Since the development of plans for proclaimed water-supply catchments by the SCA that started in the late 1950’s, there has been an increasing level of reporting and detail associated with these plans, which, by the mid 1980’s, were substantial documents that required substantial inventory information on which to base land management and land-protection options and recommendations.
The early inventory reports were minimal and were incorporated into files of the catchments while later water-supply catchment investigations from the late 1970’s, early and mid 1980’s had inventory information. These included Lal Lal, Tambo River, Gellibrand River, Tanjil, Delatite River, Nicholson River and Thomson River. These were the larger studies, but there are many smaller catchment studies that included some inventory information (Upper Barwon River), or relied on existing information.
A streamlined series of Proclamations (now called Declared Water Supply Catchments since the introduction of the 1994 CALP Act) that didn’t generate any significant land inventory information were developed in the late 1980’s and early 1990’s. A number of single purpose or general purpose land inventories (land-resource assessments) were carried out, e.g. the Reefton Hydrological Experimental Area soil survey, the Far East Gippsland Land Inventory and the Cassilis Valley land-capability study. Other examples of the map-atlas approach were the MMBW Data Atlas, and the Mid Goulburn and Upper Wimmera studies. The later two were broad studies at a scale of 1:100 000 but with limited or no laboratory data. The Mid-Goulburn study was one of the few examples where a number of external specialists explicitly contributed to the study.
Catchment Management Authority studies
Since the mid to late 1990’s there has been a series of Catchment Management Authority (CMA) land-resource assessment studies at a scale of 1:100 000, but mapping was to various levels of coverage (freehold land only is mapped) data gathering and data storage (may be in basic tabular form only, not in a interrogative database). These include Glenelg-Hopkins, East Gippsland, Goulburn-Broken, West Gippsland, North East, Corangamite and currently (2003/04) Wimmera and North Central. These studies focussed only on freehold land and spent much time in dredging for existing data and correlating all previous approaches into one cover. This is dependent on there being identifiable standards for data collection and recording (e.g. MacDonald et al. 1990), and also the degree to which various approaches were used in the past studies, either for a specific purpose or a soil or a terrain bias, as well as available corporate memory.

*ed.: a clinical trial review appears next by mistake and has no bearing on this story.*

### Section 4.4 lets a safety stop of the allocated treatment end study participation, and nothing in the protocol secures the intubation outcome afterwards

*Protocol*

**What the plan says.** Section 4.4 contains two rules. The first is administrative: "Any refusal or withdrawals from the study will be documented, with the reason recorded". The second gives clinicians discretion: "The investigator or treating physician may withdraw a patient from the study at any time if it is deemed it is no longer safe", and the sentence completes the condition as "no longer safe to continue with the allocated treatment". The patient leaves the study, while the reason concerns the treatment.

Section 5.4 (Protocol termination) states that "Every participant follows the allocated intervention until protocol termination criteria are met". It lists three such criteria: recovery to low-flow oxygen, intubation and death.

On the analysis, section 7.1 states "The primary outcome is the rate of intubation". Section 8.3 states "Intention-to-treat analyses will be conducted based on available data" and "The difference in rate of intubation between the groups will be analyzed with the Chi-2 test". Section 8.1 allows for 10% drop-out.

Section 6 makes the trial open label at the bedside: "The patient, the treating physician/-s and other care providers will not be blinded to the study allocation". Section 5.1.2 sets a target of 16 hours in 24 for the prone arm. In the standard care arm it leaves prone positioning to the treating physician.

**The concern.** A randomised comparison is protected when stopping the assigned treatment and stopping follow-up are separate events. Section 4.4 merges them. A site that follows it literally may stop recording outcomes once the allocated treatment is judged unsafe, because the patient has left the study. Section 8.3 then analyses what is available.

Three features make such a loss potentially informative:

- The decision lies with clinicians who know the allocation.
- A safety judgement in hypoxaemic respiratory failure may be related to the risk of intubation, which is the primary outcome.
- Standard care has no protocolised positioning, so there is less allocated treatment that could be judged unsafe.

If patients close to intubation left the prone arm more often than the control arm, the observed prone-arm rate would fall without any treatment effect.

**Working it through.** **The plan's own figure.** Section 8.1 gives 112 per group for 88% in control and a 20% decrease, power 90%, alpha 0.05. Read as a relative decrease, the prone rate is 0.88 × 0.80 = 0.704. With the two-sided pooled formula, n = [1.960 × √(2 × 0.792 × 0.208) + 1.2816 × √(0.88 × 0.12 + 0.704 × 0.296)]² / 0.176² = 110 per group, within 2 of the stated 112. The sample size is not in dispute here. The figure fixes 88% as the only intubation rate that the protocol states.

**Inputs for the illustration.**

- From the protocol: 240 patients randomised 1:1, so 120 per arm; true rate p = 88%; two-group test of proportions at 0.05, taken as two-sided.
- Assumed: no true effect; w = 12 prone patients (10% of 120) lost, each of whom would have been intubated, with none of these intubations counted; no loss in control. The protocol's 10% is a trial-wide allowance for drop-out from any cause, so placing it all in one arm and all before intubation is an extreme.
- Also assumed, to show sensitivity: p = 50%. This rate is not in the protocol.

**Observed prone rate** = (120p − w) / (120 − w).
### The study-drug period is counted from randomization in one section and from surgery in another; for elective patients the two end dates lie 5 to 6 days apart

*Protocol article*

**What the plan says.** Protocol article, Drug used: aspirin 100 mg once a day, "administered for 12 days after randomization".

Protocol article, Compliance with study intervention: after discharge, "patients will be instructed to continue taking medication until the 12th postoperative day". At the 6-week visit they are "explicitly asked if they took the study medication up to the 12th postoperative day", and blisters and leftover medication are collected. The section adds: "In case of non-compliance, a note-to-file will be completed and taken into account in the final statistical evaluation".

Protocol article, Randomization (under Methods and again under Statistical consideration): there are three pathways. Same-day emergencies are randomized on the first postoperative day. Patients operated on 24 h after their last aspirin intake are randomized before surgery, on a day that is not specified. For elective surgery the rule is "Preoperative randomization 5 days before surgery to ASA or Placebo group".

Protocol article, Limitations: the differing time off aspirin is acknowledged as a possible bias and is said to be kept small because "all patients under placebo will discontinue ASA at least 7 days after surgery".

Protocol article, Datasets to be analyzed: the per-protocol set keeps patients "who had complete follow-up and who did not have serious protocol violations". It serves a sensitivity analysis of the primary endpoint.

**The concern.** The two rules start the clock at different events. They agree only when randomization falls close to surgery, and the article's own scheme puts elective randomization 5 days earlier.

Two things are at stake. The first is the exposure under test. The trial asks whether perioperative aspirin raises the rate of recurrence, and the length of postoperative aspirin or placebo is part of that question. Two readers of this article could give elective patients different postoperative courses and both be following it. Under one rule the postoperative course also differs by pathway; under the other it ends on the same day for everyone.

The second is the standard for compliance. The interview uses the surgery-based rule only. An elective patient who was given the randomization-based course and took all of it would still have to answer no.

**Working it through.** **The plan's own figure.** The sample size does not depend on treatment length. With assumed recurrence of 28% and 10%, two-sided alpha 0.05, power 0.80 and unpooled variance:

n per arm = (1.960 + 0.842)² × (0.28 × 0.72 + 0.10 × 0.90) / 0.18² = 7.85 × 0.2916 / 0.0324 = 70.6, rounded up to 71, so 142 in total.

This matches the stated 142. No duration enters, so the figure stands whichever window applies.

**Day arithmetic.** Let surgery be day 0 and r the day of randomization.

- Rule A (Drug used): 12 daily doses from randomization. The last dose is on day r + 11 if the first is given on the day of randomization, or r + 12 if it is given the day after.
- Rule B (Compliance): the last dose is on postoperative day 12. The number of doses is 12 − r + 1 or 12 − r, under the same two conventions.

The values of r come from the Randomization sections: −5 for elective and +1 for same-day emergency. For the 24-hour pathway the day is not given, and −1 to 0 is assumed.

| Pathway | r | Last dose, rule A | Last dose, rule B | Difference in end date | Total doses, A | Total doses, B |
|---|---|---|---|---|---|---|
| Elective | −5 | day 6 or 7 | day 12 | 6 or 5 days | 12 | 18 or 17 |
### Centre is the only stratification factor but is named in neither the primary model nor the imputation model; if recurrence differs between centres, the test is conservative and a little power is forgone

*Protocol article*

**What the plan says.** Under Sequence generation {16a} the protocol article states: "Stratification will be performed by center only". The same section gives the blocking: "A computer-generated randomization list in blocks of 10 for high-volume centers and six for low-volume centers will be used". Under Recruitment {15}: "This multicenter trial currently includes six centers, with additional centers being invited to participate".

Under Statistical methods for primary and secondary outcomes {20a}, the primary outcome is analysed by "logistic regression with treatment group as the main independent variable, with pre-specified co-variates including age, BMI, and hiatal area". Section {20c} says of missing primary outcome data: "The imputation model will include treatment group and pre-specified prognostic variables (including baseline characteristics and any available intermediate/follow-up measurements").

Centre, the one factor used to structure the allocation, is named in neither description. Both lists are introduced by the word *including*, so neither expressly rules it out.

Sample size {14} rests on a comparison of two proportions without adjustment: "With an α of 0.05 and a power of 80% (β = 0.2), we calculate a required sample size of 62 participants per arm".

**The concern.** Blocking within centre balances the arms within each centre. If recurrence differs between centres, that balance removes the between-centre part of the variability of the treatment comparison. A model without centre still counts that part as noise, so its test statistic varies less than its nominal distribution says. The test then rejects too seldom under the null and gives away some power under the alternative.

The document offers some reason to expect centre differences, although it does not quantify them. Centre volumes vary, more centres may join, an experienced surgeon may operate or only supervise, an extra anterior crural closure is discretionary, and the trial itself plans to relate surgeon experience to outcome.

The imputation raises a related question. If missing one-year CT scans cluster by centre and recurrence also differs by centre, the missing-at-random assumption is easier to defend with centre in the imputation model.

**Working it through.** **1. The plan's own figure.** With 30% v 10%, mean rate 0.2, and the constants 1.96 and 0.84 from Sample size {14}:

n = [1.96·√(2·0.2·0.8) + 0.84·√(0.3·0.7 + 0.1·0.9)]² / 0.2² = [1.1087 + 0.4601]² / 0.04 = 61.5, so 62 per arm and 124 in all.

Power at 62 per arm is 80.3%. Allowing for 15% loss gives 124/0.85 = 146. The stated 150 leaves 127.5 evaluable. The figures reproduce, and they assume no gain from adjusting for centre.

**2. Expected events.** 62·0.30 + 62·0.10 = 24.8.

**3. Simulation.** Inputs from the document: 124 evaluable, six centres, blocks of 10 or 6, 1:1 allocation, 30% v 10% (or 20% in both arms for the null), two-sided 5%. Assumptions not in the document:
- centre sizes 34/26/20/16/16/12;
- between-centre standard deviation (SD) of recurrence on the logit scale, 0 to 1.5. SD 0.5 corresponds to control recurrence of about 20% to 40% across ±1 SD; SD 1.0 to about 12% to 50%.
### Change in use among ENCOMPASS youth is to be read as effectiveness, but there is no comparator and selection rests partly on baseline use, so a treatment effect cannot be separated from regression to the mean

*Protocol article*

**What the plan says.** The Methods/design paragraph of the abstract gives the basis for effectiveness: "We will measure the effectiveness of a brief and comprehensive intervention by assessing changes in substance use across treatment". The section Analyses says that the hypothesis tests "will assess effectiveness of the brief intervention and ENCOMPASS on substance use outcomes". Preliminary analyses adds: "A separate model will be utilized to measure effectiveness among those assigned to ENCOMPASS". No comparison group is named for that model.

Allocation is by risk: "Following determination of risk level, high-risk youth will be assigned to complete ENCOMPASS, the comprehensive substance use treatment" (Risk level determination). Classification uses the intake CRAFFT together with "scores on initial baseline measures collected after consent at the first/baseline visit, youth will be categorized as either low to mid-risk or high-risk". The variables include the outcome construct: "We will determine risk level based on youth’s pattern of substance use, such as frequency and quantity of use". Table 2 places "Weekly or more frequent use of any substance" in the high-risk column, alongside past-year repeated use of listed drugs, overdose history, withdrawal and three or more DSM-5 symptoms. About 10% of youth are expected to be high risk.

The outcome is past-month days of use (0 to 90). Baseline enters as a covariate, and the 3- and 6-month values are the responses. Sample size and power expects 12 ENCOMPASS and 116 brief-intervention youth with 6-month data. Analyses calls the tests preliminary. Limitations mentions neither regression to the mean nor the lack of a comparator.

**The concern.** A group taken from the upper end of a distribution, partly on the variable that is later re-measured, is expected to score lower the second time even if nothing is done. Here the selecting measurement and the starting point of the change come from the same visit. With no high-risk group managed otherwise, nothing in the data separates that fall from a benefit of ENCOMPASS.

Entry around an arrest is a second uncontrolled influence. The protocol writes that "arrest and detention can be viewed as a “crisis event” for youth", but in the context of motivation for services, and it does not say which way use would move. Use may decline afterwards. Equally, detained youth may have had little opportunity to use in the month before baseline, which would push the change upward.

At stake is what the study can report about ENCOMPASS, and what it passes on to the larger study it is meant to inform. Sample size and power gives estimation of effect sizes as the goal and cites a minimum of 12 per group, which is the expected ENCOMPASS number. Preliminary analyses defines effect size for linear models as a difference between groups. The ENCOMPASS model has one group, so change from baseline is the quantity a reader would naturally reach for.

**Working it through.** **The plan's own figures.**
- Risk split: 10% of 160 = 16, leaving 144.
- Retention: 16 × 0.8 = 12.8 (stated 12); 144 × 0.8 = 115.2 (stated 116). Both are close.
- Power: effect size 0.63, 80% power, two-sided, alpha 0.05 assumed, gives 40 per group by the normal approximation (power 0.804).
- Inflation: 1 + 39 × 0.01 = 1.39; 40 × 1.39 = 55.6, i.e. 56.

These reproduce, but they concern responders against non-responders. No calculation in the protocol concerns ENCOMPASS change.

The need for refinement of the geomorphic component of the state-wide land system mapping has led to the establishment of the Geomorphology Review Committee that, as a result of the work undertaken for that purpose, has been able to contribute a chapter on the “Geomorphology of Victoria” in the recently published “Geology of Victoria” (Birch 2004).
The developing geomorphic framework will provide an updated basis on which to classify land types. An updated and modified edition of the Statewide Land Systems of Victoria was completed in 2000, but there has also been considerable change since then via the CMA mapping program.
There is a demand for current land and soil data that is readily available electronically, with an assumption of consistent quality. The provision of consistent quality spatial data is a challenge, dependent on resourcing, but there is also the concern of the potential for misuse of the data given there may be little interaction between the data custodians and the many varied uses of the data sought by a wide range of users given the availability afforded by electronic means.